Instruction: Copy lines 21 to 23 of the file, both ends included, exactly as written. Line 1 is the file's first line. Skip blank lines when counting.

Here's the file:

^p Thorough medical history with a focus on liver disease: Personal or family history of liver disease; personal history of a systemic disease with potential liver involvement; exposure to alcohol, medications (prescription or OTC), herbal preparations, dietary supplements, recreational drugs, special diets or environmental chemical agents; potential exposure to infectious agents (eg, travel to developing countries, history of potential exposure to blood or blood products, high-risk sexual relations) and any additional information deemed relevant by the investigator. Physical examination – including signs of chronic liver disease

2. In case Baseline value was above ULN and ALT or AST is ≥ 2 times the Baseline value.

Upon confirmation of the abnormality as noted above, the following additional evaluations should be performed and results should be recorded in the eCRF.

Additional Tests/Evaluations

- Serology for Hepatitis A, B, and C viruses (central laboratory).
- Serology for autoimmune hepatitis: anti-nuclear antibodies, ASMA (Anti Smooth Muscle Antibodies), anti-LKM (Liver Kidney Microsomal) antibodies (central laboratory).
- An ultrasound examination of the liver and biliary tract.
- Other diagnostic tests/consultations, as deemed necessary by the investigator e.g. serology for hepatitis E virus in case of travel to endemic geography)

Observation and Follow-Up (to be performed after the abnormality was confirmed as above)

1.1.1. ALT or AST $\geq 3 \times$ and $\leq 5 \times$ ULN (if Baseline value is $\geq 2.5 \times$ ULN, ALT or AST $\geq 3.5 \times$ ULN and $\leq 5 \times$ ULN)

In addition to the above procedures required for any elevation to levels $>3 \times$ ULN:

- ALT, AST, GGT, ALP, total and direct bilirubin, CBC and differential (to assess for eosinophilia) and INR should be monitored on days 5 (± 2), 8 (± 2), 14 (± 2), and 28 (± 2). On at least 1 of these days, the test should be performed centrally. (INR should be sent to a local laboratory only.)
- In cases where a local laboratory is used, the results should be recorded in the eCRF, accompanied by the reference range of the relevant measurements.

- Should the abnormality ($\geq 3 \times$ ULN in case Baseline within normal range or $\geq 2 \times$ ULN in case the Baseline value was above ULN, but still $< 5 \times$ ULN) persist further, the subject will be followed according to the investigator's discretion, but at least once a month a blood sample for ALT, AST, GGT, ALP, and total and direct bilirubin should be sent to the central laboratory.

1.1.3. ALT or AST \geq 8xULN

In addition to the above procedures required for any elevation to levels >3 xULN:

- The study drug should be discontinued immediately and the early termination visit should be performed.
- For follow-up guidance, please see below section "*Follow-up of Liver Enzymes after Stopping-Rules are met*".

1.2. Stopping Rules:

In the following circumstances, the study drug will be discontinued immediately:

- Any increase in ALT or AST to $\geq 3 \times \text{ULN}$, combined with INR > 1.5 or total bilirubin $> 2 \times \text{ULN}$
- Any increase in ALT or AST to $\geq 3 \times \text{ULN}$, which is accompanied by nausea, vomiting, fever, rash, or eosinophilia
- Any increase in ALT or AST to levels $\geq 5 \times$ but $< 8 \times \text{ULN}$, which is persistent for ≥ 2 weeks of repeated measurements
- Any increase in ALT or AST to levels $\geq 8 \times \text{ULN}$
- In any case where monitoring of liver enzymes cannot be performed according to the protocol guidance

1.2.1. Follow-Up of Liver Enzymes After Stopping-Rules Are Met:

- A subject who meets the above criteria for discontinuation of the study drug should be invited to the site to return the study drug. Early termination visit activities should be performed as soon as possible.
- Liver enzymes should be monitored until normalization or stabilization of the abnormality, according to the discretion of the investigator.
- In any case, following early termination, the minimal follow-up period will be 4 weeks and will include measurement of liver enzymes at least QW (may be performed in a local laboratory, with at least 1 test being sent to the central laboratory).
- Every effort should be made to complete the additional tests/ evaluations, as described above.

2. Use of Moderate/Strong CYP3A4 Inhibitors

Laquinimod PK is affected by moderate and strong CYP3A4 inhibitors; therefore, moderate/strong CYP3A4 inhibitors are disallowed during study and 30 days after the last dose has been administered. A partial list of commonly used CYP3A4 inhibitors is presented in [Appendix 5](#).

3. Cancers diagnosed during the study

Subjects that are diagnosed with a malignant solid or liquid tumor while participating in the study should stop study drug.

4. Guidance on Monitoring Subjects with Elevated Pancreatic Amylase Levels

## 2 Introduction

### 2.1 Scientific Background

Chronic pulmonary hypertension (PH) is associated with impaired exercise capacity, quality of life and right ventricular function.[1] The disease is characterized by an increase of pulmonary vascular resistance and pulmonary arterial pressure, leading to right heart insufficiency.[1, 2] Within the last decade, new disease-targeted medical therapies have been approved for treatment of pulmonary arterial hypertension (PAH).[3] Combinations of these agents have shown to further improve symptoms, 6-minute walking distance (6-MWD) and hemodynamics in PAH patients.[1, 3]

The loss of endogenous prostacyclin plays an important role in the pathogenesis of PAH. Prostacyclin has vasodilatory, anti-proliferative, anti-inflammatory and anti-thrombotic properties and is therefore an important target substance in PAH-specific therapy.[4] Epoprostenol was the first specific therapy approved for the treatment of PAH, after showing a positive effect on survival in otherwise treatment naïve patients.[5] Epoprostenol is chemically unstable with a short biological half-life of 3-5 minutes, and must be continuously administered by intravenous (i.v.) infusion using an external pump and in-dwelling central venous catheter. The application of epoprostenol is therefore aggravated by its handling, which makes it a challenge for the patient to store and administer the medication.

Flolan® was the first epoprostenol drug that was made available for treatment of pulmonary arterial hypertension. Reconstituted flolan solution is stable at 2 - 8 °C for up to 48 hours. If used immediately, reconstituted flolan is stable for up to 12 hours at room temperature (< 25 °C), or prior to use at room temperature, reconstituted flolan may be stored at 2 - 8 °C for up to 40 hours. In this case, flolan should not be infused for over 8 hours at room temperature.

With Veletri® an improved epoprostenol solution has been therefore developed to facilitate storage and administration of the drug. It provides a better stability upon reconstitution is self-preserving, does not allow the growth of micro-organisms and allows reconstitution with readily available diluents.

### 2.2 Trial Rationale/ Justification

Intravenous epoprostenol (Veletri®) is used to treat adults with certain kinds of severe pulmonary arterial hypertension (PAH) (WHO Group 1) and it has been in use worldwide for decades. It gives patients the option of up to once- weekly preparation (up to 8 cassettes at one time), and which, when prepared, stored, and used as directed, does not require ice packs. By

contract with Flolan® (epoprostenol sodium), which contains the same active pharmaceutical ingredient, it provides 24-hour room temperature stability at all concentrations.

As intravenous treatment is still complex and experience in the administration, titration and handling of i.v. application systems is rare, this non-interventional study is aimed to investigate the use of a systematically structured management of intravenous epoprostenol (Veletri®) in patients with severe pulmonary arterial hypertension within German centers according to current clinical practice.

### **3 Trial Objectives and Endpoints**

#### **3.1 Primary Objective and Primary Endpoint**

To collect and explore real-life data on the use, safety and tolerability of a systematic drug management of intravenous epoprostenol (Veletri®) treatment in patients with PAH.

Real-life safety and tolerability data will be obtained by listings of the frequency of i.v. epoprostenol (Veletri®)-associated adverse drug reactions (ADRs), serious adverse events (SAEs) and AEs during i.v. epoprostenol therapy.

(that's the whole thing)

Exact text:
- Any increase in ALT or AST to $\geq 3 \times \text{ULN}$, combined with INR > 1.5 or total bilirubin $> 2 \times \text{ULN}$
- Any increase in ALT or AST to $\geq 3 \times \text{ULN}$, which is accompanied by nausea, vomiting, fever, rash, or eosinophilia
- Any increase in ALT or AST to levels $\geq 5 \times$ but $< 8 \times \text{ULN}$, which is persistent for ≥ 2 weeks of repeated measurements